But if you stop paying your health insurance premium, your coverage could lapse. That means you can’t access your healthcare coverage for things like doctor visits or admission to the hospital. If you’re getting your healthcare coverage through the health insurance marketplace, you may be given a grace period, usually 90 days, before your coverage expires. It’s important to pay all your missed premiums during that grace period or your health insurance coverage may be terminated and you could have to wait for the next open enrollment period to sign back up. (However, there are a few criteria to trigger a special enrollment period, such as having a baby or changing jobs.)

If you’re having trouble making premium payments, you have options—although you may have to wait until the next open enrollment period to make any changes. Some ideas to consider?

  • Switching plans. If you have a PPO, which pretty much allows you to see any doctor anywhere without a referral, you’ll pay a higher premium than if you have an HMO. With an HMO, your primary care physician coordinates all your medical care and you can only see another doctor with a referral or if you have an emergency. 
  • Going with a higher deductible plan. A deductible is the amount of money you must pay out of pocket for healthcare services before your health insurance starts picking up the tab. In general, plans with higher deductibles tend to charge lower premiums. 
  • Getting a tax subsidy. If you buy your own insurance on the health insurance marketplace, you may qualify for the federal government’s Advanced Premium Tax Credit. You’ll have to meet certain criteria, however, including not being eligible for Medicaid or Medicare.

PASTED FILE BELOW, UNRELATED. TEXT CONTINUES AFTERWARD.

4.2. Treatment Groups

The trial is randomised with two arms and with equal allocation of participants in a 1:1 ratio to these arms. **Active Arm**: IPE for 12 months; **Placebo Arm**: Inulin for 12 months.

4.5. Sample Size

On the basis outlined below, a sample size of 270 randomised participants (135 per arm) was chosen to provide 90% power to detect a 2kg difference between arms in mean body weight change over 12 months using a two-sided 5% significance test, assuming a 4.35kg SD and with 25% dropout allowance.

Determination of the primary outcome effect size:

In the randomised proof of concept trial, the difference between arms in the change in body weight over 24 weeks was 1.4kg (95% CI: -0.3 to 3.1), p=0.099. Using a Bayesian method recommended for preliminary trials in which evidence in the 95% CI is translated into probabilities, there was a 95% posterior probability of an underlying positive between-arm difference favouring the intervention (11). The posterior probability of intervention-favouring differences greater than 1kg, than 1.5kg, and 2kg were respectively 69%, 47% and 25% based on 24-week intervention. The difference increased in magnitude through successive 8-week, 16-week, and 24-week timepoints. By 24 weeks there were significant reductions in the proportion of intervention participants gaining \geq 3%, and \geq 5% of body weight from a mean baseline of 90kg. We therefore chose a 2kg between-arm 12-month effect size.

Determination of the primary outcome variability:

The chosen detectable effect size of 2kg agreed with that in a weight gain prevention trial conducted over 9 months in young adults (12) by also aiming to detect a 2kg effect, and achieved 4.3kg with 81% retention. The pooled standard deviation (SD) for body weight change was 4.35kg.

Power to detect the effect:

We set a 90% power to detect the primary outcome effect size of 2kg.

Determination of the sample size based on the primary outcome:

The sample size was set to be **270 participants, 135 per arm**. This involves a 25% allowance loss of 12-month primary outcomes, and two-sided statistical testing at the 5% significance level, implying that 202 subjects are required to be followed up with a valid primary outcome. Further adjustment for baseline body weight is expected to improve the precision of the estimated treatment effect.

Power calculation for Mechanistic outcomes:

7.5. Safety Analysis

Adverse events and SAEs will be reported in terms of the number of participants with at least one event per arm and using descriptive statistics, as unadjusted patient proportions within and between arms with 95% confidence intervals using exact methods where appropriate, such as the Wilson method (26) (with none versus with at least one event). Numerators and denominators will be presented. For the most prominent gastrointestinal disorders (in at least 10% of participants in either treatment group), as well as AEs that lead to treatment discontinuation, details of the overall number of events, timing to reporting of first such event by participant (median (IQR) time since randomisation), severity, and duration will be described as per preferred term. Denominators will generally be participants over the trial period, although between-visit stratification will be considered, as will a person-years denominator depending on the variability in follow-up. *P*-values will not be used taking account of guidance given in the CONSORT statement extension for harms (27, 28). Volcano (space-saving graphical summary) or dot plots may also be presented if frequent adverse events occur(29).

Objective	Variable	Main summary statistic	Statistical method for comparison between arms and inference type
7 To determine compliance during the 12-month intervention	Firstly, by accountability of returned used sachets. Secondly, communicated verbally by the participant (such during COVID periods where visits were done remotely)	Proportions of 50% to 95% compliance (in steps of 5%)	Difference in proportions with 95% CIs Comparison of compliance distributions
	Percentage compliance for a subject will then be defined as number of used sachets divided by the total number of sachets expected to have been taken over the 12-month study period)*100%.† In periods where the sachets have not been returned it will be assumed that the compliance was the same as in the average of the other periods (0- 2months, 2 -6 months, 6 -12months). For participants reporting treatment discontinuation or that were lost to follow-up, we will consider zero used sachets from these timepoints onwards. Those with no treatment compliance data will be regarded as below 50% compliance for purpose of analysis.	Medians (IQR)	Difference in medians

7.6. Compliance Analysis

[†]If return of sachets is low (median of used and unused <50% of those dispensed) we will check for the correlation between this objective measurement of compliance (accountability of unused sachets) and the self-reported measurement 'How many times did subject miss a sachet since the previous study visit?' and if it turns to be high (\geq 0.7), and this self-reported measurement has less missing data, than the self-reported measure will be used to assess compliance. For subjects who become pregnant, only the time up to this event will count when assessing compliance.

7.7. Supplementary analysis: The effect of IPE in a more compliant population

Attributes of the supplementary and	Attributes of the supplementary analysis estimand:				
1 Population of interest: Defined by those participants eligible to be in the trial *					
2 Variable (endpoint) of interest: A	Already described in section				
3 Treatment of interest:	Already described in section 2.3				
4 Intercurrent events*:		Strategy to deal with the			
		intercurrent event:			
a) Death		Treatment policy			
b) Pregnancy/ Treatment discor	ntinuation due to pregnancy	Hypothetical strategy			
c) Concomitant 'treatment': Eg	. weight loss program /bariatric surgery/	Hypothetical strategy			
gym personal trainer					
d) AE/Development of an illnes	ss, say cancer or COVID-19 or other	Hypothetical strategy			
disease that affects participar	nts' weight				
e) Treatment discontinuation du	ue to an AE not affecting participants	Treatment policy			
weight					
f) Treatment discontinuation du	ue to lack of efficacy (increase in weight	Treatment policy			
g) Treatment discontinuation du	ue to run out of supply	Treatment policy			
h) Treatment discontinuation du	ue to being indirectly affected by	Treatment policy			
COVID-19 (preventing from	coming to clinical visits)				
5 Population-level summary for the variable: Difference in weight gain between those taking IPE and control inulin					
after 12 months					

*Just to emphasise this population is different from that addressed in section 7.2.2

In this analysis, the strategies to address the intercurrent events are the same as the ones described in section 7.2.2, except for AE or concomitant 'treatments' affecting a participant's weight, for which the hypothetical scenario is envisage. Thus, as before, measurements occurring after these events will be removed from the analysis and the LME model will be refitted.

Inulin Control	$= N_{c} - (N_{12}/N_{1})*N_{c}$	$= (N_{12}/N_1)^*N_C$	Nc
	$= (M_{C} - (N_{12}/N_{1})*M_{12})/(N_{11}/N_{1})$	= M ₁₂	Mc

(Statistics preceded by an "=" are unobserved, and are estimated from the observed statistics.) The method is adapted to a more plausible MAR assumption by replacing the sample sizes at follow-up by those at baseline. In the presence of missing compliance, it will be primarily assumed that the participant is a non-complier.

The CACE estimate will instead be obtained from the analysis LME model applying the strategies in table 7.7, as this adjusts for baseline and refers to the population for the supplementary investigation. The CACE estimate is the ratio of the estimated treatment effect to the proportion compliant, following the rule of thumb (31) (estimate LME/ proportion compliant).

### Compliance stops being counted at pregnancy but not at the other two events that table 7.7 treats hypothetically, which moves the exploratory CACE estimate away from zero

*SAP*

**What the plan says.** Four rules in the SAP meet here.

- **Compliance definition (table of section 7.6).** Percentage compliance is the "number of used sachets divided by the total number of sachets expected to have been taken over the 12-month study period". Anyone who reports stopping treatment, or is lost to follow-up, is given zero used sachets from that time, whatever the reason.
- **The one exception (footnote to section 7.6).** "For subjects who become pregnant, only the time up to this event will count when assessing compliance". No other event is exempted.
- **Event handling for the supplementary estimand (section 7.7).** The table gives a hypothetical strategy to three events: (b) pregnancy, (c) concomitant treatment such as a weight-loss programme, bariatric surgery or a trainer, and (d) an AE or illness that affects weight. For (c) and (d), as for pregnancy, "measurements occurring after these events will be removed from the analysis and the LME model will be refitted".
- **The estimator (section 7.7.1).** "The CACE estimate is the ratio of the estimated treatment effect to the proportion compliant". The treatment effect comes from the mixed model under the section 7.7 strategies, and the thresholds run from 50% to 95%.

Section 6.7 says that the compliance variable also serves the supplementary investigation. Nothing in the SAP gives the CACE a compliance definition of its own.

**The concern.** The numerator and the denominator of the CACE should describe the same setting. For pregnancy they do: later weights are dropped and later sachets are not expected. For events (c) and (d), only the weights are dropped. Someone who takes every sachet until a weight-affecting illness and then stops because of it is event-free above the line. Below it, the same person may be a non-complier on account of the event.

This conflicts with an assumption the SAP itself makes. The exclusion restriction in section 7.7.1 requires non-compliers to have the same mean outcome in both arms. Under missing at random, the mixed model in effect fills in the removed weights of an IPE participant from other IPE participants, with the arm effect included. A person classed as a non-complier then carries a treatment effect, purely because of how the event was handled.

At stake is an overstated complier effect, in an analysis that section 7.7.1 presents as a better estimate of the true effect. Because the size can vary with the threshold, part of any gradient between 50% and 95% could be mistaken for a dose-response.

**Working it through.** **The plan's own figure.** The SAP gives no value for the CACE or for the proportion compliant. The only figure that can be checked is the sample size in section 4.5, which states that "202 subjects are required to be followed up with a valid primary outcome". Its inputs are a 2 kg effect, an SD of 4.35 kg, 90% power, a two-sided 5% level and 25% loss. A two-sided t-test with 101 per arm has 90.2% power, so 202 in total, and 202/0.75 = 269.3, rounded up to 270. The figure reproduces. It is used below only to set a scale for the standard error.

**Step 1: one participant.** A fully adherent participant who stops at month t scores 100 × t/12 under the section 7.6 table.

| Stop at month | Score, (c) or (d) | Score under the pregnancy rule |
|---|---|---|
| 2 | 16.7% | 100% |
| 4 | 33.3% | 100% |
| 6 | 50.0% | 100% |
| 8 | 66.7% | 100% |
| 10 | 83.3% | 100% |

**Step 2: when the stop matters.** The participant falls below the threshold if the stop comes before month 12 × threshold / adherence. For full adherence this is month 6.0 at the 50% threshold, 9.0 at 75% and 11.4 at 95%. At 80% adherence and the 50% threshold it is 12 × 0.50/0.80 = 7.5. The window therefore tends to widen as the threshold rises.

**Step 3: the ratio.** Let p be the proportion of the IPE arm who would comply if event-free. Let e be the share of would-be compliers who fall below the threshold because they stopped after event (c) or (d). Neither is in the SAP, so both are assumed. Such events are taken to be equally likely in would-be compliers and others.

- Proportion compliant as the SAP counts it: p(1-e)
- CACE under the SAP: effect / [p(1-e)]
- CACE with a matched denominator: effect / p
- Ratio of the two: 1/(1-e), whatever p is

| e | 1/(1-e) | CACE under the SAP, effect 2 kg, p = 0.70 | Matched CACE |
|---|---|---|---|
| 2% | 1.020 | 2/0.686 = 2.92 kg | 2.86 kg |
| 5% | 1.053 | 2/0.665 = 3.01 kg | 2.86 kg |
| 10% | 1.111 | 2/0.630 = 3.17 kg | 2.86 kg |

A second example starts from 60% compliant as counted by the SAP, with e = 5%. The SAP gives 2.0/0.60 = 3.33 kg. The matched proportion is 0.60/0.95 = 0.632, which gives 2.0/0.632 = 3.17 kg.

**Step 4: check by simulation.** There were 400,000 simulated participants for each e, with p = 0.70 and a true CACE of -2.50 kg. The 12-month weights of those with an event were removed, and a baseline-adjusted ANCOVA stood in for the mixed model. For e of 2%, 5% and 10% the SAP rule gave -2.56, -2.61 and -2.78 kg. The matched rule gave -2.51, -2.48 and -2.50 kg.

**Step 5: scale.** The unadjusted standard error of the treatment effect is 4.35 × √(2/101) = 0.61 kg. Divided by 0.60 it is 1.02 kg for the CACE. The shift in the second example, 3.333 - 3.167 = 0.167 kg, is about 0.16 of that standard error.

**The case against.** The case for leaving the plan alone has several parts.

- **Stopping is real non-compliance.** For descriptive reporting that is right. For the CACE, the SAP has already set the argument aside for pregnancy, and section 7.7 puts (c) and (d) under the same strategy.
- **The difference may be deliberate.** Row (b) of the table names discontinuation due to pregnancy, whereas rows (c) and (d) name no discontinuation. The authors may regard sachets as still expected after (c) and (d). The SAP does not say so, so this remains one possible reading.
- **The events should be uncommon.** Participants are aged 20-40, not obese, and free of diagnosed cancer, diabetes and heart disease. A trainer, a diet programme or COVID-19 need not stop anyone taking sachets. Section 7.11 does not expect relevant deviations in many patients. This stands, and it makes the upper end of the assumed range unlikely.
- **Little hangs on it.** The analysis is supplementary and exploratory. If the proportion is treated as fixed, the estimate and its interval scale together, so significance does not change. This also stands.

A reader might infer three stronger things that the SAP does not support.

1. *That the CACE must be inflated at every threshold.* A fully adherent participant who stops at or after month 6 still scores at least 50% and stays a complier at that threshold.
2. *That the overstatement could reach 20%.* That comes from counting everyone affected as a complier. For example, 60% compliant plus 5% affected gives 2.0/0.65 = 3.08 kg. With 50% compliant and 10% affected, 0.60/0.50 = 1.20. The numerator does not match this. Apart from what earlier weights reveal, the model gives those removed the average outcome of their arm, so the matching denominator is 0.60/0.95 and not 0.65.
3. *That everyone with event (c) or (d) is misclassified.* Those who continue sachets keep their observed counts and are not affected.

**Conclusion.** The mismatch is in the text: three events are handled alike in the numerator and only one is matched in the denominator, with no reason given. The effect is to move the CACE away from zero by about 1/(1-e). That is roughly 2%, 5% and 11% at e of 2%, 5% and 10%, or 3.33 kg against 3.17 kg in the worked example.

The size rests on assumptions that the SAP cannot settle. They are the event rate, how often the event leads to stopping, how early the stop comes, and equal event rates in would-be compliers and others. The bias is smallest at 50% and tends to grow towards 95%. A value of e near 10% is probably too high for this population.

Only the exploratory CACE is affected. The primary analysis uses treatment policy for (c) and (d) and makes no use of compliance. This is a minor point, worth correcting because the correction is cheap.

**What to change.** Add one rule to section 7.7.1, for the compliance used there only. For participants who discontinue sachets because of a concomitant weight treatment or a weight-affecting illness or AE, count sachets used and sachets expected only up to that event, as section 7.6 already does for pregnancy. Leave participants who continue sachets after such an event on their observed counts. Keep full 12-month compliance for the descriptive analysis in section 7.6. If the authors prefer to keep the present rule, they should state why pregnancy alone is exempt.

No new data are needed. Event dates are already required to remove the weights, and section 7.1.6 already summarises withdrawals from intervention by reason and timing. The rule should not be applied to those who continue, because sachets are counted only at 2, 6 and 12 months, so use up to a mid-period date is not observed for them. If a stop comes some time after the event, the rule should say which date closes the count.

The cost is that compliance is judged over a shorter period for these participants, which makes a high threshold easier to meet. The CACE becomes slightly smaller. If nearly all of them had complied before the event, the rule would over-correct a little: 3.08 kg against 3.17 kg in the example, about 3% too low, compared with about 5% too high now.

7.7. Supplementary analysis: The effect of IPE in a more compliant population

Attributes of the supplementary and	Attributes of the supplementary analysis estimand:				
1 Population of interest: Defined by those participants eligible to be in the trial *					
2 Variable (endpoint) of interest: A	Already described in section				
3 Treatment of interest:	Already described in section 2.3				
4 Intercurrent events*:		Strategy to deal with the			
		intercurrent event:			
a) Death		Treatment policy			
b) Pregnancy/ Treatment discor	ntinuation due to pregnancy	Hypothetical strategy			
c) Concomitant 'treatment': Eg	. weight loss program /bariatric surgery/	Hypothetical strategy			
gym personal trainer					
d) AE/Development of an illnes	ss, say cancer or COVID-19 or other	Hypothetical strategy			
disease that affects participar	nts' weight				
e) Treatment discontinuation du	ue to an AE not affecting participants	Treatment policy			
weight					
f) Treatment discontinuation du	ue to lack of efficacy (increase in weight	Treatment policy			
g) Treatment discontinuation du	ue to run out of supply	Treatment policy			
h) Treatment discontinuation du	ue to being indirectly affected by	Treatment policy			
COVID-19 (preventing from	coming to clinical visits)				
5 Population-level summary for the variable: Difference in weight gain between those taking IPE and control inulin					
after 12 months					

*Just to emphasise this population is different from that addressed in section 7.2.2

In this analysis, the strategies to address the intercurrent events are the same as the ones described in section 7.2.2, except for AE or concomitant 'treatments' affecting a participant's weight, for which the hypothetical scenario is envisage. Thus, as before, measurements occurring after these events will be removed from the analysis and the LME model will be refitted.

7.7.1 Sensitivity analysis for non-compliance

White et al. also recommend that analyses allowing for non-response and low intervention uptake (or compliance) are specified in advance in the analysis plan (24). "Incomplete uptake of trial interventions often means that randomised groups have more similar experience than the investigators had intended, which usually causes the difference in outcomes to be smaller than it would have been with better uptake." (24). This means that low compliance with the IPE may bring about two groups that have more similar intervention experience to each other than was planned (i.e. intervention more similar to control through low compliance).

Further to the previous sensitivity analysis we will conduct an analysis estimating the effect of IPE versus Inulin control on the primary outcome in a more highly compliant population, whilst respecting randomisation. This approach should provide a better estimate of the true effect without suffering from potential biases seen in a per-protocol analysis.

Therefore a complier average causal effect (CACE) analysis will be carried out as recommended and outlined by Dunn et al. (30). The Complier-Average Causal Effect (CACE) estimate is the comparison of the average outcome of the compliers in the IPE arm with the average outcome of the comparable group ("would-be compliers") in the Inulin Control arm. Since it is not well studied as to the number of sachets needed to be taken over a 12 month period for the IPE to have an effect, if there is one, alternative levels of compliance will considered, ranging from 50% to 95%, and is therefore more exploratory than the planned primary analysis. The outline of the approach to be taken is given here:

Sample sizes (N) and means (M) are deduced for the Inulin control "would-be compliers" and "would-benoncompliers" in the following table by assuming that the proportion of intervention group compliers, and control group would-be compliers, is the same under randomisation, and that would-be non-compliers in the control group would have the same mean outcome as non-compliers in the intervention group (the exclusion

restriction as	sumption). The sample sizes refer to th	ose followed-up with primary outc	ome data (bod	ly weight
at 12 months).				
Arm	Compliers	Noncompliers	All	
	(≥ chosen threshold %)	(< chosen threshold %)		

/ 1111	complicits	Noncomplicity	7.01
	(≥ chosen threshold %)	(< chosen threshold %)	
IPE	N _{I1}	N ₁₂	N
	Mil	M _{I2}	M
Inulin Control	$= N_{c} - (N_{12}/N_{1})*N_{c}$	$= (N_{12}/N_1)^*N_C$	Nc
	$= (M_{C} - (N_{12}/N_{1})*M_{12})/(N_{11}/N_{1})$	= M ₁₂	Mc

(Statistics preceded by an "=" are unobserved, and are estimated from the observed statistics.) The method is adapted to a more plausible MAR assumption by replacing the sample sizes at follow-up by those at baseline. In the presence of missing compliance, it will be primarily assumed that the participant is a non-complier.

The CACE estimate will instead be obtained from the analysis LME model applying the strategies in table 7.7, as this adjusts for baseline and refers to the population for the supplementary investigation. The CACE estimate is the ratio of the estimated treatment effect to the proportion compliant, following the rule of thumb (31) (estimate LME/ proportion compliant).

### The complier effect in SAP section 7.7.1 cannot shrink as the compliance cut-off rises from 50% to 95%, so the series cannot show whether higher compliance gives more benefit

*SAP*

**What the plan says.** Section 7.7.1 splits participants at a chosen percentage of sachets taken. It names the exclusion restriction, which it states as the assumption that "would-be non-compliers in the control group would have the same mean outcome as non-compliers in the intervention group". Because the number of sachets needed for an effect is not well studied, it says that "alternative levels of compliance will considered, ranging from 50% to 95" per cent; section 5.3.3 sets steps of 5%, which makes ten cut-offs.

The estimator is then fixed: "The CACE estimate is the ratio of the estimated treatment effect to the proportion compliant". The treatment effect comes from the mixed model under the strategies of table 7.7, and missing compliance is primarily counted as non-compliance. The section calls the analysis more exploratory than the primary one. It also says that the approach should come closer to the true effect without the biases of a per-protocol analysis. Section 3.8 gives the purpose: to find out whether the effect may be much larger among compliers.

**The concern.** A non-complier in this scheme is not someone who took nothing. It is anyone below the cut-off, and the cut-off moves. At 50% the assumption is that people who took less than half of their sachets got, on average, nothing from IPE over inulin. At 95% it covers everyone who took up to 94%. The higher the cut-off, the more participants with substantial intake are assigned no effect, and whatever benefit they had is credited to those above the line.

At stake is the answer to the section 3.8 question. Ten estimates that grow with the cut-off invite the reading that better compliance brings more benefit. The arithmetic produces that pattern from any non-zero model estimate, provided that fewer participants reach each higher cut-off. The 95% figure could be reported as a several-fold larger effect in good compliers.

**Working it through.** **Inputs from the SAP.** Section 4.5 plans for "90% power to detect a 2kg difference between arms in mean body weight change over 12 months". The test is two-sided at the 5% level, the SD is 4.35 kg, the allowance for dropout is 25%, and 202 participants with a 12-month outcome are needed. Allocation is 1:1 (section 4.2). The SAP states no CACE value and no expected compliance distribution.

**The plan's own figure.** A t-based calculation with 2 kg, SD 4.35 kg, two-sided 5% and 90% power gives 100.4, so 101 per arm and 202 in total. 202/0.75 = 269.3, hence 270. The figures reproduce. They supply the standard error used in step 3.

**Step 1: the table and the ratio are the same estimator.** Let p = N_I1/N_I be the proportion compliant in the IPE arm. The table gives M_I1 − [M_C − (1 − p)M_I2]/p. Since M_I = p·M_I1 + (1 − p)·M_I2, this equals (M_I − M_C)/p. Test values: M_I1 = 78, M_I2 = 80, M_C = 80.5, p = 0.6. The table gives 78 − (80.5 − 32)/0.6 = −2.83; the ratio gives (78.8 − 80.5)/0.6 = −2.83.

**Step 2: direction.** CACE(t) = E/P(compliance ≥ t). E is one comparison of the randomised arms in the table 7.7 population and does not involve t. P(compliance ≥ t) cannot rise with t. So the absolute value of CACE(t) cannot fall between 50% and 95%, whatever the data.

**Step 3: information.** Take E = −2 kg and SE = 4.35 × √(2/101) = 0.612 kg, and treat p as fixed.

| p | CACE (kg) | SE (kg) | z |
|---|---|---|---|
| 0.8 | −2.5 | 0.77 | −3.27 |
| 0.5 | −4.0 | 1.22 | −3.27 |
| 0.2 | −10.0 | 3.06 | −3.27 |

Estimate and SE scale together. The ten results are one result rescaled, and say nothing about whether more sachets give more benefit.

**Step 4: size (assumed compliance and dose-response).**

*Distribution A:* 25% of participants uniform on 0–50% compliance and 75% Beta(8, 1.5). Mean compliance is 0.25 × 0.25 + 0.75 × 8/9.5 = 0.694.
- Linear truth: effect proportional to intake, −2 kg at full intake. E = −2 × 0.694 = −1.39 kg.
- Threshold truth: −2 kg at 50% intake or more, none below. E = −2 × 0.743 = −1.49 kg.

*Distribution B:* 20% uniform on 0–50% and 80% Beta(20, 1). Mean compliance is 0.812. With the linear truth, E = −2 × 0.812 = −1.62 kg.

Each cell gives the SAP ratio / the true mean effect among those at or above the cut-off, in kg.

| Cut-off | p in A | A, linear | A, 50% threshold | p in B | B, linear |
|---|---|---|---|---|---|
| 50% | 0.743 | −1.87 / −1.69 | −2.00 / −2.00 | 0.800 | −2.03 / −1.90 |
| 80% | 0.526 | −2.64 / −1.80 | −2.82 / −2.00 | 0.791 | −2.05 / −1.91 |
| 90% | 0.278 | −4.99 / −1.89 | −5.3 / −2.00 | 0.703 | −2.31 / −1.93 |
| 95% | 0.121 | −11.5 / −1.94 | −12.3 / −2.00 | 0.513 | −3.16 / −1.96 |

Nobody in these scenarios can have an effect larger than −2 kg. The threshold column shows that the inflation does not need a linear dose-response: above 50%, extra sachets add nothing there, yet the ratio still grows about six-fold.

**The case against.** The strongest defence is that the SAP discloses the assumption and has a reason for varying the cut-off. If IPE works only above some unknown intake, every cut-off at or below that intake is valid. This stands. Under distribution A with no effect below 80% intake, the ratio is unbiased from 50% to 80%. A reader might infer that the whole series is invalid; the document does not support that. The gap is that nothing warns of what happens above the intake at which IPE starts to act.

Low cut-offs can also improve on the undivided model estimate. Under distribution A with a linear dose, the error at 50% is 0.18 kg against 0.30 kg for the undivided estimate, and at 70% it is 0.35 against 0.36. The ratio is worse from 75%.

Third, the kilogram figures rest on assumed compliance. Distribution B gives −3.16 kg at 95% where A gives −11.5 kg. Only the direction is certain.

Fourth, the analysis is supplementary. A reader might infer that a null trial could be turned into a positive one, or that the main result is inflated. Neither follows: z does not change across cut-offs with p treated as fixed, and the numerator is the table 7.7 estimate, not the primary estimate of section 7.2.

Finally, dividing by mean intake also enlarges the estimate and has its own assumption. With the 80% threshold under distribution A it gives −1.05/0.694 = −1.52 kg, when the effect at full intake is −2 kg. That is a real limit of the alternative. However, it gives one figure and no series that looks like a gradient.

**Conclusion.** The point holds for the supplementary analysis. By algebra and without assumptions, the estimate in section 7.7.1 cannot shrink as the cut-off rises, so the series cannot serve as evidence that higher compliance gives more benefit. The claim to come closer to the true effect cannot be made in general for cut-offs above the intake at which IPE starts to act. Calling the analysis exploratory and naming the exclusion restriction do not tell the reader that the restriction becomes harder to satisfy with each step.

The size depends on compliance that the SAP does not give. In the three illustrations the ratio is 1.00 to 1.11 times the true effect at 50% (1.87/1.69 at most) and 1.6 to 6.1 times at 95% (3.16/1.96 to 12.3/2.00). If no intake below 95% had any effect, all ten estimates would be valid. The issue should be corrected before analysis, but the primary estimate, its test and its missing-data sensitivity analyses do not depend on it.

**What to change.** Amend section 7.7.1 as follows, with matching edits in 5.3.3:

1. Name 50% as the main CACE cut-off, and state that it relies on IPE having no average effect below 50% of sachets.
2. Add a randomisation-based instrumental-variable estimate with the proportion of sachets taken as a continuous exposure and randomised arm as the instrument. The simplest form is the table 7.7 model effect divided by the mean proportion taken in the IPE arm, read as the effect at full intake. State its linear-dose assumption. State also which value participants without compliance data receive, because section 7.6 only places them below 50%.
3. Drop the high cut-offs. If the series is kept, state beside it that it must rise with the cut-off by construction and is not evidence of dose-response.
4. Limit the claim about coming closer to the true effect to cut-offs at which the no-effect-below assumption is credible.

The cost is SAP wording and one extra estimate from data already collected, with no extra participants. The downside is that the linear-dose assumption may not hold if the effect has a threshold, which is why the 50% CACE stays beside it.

• Medicare Savings Program. If you have Medicare and are having trouble paying for your monthly premium, you might qualify for a Medicare Savings Program. Medicare beneficiaries can contact their local department of social services (aka, the “Medicaid office”) to learn more. 

RELATED: 11 medical expense deductions you can claim

How to save on prescriptions with a high-premium health plan

Whether your health insurance carries a high deductible or a high premium, you’re probably spending a lot of money for healthcare coverage. 

And then there’s the cost of prescription drugs. 

In some cases, you’ll pay a copay for a drug. There are several tiers of copay depending on the drug. In other cases, the drug won’t be covered by insurance at all (or maybe you don’t have insurance) and you’ll have to foot the total cost of the medication yourself.

Regardless, it pays (pun intended!) to check out drug discount cards like SingleCare. You might be able to get the drug for less money than your copay or at a significant reduction if you don’t have—or the drug isn’t covered—by insurance. SingleCare can save you up to 80% on your prescriptions. All you have to do is:

  1. Look up your prescription at
  2. Download (or text or email) yourself a SingleCare discount card.
  3. Show your coupon card to the pharmacist when you drop off your prescription. 

It’s easy, free, and SingleCare drug discount cards can be used for the entire family at over 35,000 pharmacies around the country.